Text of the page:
While Domestic Violence Awareness and Prevention Month ended Oct. 31, the Flora Stone Mather Center for Women reminds the campus community that the university’s services and support continue throughout the year.
The Mather Center hosted multiple events to mark the annual national observance, and even welcomed Case Western Reserve President Eric W. Kaler to its information table during Homecoming Week.
“The Flora Stone Mather Center for Women is a campus leader in developing educational programming that advances the university’s violence prevention efforts, and, importantly, promotes safe and supportive environments for people to live and work,” President Kaler said. “The combination of ‘It’s on CWRU’ and the CCRT (Coordinated Community Response Team) gives members of our campus community the opportunity to engage and learn how they can disrupt—and eliminate—the culture of violence.”
The response team is among several initiatives made possible through a U.S. Department of Justice grant that emphasizes increasing coordination among higher education institutions and community partners to help prevent violence—and, when such crimes occur, to investigate the crime and support those harmed.
“The CCRT is composed of campus and community partners, students, faculty and staff,” said Mather Center Executive Director Angela Clark-Taylor, also the principal investigator of the campus grant. “The team works to provide inclusive, culturally competent, and research-based education, training and response efforts to reduce dating and domestic violence, sexual assault and stalking on CWRU’s campus.”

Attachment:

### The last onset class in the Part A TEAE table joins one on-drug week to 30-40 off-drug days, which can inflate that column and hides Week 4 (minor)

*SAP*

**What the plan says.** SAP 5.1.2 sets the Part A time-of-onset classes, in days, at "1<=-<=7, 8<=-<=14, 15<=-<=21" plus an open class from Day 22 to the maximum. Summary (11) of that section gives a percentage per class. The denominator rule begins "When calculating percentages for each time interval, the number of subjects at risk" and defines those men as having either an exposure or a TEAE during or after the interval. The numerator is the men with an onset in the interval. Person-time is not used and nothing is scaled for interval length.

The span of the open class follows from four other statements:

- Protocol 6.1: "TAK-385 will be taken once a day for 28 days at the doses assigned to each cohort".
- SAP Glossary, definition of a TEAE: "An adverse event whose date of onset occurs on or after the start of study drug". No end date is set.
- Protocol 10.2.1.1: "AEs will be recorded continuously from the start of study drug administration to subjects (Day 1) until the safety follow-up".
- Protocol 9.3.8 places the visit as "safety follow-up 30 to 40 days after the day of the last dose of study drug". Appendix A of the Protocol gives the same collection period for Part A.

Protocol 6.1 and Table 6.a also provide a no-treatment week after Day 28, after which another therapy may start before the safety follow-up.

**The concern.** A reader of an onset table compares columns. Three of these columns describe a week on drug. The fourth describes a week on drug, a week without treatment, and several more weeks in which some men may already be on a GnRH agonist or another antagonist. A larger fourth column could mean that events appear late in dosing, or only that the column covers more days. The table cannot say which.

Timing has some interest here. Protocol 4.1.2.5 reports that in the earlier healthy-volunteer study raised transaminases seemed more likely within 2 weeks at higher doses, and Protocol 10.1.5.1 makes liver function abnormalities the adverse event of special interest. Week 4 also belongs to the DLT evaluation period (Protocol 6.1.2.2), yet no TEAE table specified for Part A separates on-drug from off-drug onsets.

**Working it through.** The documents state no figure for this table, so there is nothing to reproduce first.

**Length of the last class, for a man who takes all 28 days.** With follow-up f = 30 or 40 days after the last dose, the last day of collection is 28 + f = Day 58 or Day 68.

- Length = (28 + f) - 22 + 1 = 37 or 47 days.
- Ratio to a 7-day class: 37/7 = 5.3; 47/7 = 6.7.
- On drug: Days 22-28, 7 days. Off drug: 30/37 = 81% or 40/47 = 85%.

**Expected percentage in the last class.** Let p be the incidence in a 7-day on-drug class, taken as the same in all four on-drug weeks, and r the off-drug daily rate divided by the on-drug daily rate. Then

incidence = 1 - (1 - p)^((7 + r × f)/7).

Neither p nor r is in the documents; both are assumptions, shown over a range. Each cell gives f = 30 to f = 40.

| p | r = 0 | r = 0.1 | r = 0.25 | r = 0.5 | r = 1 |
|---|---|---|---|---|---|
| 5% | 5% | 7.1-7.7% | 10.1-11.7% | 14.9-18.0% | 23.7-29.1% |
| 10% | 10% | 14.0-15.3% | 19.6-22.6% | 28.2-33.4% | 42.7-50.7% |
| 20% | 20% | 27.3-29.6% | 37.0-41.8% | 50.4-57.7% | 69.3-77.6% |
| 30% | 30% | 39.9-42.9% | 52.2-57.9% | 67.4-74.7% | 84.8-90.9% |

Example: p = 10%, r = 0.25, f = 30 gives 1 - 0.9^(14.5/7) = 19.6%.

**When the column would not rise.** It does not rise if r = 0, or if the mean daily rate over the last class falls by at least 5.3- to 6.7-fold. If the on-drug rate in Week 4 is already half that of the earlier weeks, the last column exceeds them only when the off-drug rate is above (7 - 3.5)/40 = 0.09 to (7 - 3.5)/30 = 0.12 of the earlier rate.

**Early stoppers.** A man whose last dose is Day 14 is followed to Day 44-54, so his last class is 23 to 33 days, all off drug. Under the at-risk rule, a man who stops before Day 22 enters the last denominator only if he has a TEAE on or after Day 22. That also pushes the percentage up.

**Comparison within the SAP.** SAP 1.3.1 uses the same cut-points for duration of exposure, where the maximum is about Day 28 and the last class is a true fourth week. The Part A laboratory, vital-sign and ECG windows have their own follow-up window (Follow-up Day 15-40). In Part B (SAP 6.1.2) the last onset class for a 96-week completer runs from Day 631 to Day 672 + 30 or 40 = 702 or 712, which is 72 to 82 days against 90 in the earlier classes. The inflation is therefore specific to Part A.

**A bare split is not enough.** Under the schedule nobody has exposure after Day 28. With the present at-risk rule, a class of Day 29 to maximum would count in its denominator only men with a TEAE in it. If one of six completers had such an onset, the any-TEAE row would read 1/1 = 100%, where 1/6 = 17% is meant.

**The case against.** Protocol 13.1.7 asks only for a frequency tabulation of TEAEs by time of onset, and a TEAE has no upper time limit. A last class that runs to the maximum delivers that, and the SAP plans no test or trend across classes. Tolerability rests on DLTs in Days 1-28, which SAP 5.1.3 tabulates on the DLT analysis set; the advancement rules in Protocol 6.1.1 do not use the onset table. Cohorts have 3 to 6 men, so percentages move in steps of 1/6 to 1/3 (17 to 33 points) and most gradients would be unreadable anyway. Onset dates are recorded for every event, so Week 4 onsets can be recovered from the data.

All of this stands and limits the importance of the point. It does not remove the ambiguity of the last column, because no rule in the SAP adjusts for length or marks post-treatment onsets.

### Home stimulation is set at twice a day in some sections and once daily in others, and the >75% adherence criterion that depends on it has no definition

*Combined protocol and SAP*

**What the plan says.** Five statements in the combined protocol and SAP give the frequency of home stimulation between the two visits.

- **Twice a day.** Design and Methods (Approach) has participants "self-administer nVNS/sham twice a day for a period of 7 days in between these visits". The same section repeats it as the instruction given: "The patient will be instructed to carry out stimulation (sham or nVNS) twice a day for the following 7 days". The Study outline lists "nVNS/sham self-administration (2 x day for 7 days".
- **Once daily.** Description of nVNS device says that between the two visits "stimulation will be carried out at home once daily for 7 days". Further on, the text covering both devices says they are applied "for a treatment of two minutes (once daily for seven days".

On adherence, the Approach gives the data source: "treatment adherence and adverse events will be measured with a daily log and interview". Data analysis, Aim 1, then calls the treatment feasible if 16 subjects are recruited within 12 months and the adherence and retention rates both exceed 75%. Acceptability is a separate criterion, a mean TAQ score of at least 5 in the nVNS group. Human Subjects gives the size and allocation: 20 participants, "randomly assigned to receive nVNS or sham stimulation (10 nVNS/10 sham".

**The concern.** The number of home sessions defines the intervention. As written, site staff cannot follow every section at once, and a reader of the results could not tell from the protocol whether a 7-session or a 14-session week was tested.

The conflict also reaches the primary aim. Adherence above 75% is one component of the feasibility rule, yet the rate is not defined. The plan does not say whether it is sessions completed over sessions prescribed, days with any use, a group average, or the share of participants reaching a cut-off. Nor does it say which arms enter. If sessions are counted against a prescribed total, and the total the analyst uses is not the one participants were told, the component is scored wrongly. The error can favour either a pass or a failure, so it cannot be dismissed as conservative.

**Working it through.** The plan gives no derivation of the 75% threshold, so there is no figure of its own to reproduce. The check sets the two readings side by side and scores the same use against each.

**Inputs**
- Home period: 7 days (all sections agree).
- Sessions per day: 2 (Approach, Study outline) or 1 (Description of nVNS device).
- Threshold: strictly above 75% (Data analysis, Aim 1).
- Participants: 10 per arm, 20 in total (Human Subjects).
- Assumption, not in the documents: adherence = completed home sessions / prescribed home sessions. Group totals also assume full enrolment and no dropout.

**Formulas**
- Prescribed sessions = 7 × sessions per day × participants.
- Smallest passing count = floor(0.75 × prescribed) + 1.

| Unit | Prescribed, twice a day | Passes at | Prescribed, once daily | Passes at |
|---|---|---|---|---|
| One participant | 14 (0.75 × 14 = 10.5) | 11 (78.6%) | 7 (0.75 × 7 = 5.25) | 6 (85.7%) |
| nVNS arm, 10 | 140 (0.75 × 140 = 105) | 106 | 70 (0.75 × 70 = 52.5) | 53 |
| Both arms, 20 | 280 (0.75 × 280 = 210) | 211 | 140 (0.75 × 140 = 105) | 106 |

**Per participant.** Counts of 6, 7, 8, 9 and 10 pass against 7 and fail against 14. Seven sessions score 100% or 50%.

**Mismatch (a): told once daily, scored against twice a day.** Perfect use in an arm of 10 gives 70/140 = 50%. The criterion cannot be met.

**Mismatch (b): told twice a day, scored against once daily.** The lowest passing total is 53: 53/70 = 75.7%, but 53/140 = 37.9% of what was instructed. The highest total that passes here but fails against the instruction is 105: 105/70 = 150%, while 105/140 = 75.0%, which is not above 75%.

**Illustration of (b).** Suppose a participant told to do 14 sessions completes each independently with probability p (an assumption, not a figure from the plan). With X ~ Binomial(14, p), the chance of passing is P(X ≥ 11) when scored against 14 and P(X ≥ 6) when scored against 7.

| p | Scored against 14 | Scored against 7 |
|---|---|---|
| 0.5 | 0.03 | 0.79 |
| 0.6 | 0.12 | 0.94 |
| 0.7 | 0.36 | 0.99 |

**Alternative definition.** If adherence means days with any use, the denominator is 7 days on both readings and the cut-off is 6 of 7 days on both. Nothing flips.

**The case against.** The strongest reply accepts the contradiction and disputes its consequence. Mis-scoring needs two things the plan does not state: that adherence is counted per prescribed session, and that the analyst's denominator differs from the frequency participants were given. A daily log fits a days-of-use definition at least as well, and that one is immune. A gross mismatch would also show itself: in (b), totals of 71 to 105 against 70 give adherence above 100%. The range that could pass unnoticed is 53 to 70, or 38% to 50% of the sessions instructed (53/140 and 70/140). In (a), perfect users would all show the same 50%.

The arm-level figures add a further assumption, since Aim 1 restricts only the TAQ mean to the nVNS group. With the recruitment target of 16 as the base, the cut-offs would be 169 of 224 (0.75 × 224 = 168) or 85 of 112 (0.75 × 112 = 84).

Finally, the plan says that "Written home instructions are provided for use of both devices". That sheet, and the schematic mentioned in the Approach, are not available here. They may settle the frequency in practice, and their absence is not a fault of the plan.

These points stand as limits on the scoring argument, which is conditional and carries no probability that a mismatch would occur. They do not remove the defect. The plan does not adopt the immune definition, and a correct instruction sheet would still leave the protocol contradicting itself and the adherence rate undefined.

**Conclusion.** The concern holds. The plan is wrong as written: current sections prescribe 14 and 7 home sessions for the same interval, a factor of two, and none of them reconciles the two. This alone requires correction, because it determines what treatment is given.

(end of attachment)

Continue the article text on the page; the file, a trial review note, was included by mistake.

Unhealthy relationships can take on many forms. It can look like controlling finances, monitoring phone use, physical and sexual violence or isolating from friends and family. Knowing the signs can help people recognize when someone might need support and prevent the escalation of abuse.
“We all have a role to play in preventing domestic violence and supporting those who are affected,” said Marina Giannirakis, the Mather Center’s director of violence prevention and response. “This can look like attending an event, participating in a training, donating to a local domestic violence shelter or advocating for stronger protections for survivors with your local government.”
If you or someone you know may be in an unhealthy situation, please reach out to the resources below.
Student Advocate for Gender-Based Violence (confidential)